Once upon a time a man named Chang was walking through the emperor’s forest when he came upon a stately deer standing as still as a stone; it was licking snow from the wintry ground.
Chang raised his bow and shot an arrow through the deer’s heart. The creature fell down dead.
At once Chang regretted his haste. Fearing someone would discover he had killed a deer roaming the emperor’s forest, he quickly buried it beneath ice and snow and over this he scattered pine needles. Then he hurried home.
As he trudged on, shivering with cold despite his heavy coat, he began to think about how delicious that deer would have tasted. At home he had nothing but rice and broth. Chang turned around and hurried back toward the place he had buried the deer, but he could not find it.
“I am so tired,” he said aloud. “Perhaps I only dreamed I shot a deer,” and soon he had convinced himself. “Yes,” he muttered, “I was walking
through the emperor’s forest and I dreamed I killed a deer and hid it beneath snow and ice and pine needles. It was only a dream…”
Chang muttered on as he walked, and barely noticed a woodsman who walked past him.
The woodsman, overhearing Chang’s mumbling, felt sure that the man must have killed a deer. He began looking for it. Before long he spied a mound of snow and ice covered with pine needles. He dug down, found the deer, and carried it home.
Meanwhile, Chang sat shivering in his little hut, eating a bowl of rice and broth. He began to regret that the deer had been only a dream. “If only I had truly killed a deer,” he said sadly. Still cold and hungry, he lay down to sleep.
The moment his eyes were closed, Chang began to dream. In his dream he saw the woodsman passing, and he heard himself muttering.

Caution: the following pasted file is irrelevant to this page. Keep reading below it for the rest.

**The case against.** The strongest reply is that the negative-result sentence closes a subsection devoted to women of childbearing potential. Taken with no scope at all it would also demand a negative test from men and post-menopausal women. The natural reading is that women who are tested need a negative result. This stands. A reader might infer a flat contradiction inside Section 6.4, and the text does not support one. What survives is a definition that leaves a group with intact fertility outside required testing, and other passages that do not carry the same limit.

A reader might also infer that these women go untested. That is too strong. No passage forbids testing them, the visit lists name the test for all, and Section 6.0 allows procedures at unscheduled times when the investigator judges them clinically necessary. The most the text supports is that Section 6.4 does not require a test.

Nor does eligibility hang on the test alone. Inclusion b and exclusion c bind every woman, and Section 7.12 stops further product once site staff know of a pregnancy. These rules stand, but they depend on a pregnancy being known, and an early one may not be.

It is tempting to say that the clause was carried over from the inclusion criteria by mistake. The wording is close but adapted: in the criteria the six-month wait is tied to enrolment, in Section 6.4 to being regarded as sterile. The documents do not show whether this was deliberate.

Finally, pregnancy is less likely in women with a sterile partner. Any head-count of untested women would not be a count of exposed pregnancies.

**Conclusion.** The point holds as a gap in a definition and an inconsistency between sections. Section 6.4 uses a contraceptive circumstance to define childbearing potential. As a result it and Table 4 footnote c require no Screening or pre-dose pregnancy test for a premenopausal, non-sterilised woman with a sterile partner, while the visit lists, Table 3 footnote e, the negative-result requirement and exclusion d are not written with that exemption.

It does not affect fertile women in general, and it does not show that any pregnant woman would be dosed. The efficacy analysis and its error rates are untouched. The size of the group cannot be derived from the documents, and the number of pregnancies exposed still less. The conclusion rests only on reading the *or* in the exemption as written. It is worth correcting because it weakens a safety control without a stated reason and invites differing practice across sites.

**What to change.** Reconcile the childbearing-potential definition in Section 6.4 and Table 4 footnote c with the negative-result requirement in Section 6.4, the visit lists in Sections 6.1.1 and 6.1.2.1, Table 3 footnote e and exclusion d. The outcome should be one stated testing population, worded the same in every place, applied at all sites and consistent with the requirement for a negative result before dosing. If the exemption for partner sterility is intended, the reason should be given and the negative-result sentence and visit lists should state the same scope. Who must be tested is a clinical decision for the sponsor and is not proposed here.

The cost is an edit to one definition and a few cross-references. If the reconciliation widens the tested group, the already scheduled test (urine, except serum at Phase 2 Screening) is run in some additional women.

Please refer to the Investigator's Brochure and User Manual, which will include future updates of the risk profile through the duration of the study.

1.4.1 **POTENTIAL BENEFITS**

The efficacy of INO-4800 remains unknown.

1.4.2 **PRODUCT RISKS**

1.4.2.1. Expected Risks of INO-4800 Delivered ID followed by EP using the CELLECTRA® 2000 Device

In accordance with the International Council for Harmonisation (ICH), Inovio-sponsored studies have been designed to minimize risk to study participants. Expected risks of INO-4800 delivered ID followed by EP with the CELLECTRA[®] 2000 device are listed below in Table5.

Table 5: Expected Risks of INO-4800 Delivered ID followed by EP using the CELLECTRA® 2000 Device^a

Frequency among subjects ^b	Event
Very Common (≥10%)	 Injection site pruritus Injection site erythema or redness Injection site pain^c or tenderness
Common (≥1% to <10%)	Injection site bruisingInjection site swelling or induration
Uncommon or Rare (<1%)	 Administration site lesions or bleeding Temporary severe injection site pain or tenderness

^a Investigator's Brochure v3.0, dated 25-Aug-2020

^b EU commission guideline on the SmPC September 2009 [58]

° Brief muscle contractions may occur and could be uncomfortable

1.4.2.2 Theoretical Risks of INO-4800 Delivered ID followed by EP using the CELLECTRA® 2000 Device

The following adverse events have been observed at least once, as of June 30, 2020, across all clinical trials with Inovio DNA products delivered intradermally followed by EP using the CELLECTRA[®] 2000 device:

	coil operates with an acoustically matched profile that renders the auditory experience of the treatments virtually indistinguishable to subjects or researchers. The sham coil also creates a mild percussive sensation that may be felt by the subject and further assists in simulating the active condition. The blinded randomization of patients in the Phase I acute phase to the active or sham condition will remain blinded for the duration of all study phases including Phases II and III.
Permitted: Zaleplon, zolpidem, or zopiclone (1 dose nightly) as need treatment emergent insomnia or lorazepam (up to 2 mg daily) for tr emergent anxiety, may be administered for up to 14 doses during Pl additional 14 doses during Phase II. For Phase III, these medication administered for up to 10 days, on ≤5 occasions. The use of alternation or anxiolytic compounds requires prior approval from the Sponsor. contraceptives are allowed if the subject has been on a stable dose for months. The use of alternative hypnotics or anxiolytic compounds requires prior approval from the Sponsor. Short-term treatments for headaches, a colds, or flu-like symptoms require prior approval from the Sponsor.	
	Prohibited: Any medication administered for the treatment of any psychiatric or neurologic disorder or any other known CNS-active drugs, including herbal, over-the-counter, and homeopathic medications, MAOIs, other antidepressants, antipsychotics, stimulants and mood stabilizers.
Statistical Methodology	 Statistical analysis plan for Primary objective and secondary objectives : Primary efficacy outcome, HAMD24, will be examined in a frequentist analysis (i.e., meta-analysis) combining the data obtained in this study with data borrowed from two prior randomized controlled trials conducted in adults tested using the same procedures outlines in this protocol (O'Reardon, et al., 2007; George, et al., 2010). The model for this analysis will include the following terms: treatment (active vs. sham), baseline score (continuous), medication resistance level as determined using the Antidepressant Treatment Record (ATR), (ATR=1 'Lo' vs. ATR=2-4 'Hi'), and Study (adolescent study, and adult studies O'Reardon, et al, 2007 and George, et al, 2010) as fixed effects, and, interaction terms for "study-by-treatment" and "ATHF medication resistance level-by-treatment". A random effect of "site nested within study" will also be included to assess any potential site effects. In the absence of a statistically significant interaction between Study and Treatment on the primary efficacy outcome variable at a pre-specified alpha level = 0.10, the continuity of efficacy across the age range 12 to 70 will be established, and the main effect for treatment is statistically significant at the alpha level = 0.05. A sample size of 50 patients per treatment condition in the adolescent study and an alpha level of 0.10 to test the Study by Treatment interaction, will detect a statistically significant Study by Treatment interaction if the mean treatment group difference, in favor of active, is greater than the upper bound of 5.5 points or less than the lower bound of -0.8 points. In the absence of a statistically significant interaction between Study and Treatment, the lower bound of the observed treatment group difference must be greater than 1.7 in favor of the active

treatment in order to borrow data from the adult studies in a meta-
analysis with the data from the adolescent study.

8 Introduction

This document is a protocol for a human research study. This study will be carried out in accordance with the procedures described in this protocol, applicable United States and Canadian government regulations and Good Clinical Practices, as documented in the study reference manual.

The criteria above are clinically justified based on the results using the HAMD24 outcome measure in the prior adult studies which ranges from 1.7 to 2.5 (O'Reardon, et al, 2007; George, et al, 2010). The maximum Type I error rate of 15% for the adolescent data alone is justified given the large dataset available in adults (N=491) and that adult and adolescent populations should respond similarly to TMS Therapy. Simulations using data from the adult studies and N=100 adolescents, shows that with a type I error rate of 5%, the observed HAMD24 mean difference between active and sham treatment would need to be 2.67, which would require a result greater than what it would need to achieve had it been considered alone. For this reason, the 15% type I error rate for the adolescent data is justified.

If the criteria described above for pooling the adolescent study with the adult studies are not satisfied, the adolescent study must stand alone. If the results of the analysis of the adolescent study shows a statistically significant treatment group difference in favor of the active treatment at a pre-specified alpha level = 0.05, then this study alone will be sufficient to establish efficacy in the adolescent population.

When Chang awoke, he cried, “I must find that woodsman. He has stolen my deer.”
Having returned to the forest, he saw the woodsman’s footprints. “These are the footprints of the man who stole my deer in the dream,” Chang said, and he followed the footprints until he came to the woodsman’s house.
Chang smelled roasting meat wafting from the woodsman’s tiny hut. “So it was not just a dream. The woodsman stole my deer,” Chang said.
He hurried to the magistrate’s house.
When the magistrate opened his door, he asked, “What is it?”
“The woodsman has stolen my deer,” said Chang.
“I will hear your case,” the magistrate said, and the woodsman was called to court. When the woodsman arrived, the magistrate sat before them. “Tell your stories,” he said, and they did.
At last the magistrate called the court to order. “I have considered the many dreams. I judge the deer to be real, and therefore that it should be divided equally between the two men who found it.”
“What!” cried Chang, “that is unfair.”
And so Chang appealed to the great Emperor Zheng.
When the emperor heard both sides of the story, he laughed. “What we seek today is fairness, so I shall let the magistrate’s decision stand.”
And so it was that one man’s dream became, for two, reality.